One of my early encounters with Shakespeare was sitting down and trying to read the beginning of The Taming of the Shrew. I was young enough that I didn’t know what the heck a shrew was, so you can imagine my state of comprehension when I read the first words: “I’ll feeze you, in faith.”
Feeze. Well, that beat me. I was fazed.
Right on both counts, in fact. I’ll feeze you at that time could mean “I’ll beat you”; it could also mean more generally “I’ll settle your hash.” Before that, it meant “frighten”; before that, “impel, drive”. It’s a good old Germanic word, attested all the way back to the 9th century.
And feeze appeared in the American dialect, by the 19th century, as faze, meaning “disturb” or “discompose”. We generally use it now in the negative sense: “It didn’t faze him”; “He was unfazed.” By a long measure the most common morpheme immediately preceding faze is n’t – as in didn’t, wasn’t, doesn’t, and so on. Sometimes between the negative and faze will come seem to or seems to: “Nothing seems to faze him” – or, more guardedly, “Hardly anything seems to faze him.”
However, this phrasing is often fazed by misconjecture that puts it out of phase, or should I say puts phase into it. Many people think that this faze is phase (and undoubtedly at least a few think faze is an uneducated misspelling of phase). But phase actually comes from Greek (the ph is a bit of a clue), from phasis meaning “phase of the moon” or, more generally, “appearance”, in turn derived from the verb phanein “show, cause to appear”, which is the root of epiphany as well.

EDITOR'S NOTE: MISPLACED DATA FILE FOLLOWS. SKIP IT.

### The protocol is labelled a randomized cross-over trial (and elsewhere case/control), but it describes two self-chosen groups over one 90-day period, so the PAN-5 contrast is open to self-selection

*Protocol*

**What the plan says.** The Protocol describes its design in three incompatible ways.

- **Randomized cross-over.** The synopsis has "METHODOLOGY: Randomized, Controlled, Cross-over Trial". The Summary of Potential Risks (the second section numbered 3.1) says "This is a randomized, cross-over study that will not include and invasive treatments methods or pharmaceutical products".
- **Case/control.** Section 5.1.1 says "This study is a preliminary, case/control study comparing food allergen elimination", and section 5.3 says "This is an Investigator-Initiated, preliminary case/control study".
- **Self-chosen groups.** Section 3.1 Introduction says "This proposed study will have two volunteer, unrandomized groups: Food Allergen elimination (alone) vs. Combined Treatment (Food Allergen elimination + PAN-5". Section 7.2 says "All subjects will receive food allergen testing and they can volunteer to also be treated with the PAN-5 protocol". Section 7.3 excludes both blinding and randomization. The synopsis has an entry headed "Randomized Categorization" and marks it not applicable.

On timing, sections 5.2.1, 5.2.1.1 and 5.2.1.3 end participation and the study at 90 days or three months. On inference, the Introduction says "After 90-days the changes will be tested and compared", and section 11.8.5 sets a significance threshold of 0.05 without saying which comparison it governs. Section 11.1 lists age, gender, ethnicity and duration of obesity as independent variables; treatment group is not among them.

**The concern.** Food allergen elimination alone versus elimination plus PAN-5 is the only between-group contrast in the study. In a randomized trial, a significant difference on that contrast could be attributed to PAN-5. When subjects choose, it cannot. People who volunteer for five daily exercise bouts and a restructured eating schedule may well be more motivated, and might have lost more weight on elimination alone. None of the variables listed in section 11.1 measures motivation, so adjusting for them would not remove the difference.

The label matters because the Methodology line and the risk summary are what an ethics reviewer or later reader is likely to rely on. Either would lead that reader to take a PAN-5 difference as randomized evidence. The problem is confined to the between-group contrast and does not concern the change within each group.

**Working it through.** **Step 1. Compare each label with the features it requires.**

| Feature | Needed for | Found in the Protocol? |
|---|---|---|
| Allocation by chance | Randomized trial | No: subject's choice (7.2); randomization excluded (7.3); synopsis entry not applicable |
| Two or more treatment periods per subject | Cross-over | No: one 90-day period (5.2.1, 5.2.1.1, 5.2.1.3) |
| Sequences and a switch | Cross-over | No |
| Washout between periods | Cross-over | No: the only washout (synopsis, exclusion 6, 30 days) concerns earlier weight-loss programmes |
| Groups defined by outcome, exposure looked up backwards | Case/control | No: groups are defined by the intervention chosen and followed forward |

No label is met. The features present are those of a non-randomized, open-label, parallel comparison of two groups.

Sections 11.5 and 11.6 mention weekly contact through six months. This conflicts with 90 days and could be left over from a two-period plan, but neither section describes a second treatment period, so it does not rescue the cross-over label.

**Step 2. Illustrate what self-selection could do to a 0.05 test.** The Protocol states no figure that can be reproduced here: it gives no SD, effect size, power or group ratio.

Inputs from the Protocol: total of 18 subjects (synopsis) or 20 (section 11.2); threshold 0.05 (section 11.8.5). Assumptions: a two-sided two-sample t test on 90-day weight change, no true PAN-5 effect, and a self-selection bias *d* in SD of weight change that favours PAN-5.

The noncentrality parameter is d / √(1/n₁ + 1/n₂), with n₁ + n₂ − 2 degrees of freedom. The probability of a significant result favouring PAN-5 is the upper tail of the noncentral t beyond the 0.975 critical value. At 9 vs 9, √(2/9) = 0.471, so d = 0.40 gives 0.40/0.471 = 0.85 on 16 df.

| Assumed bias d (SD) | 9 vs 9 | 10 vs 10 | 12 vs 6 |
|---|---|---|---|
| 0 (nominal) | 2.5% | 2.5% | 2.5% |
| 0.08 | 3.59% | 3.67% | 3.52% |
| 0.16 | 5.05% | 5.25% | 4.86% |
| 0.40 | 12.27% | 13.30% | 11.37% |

And indeed I wouldn’t mind if those who rendered faze as phase had an epiphany and phased out their misconstrual. But it is true that faze can look, ironically, a little foreign. It puts me in mind of Fhazisi, a Georgian (as in the Caucasus) singing group; it also tickles my sense a little as like a dialectal Italian word, with a distinct taste of Fazi Battaglia, an Italian winemaker best known for their green amphora-shaped bottles of verdicchio. It does have a taste of fuzz, and even, it occurs, slightly of furze (which means “gorse”, of course). It has the hotness of blaze and (in a looser burn sense) raze. But mainly it has that electric razor buzz [z] – and that static hiss [f].
Funny, isn’t it, how a simple voicing of the fricative – [z] rather than [s] – and a difference between a curved c and an angular z can make two words seem so different. Perhaps it’s because when you’re fazed you can lose face. You can be tamed, like a shrew: left to wheeze and perhaps to freeze. And that’s nothing to shake a spear at.
Thanks to “Upstater,” a commenter on this blog, for suggesting faze.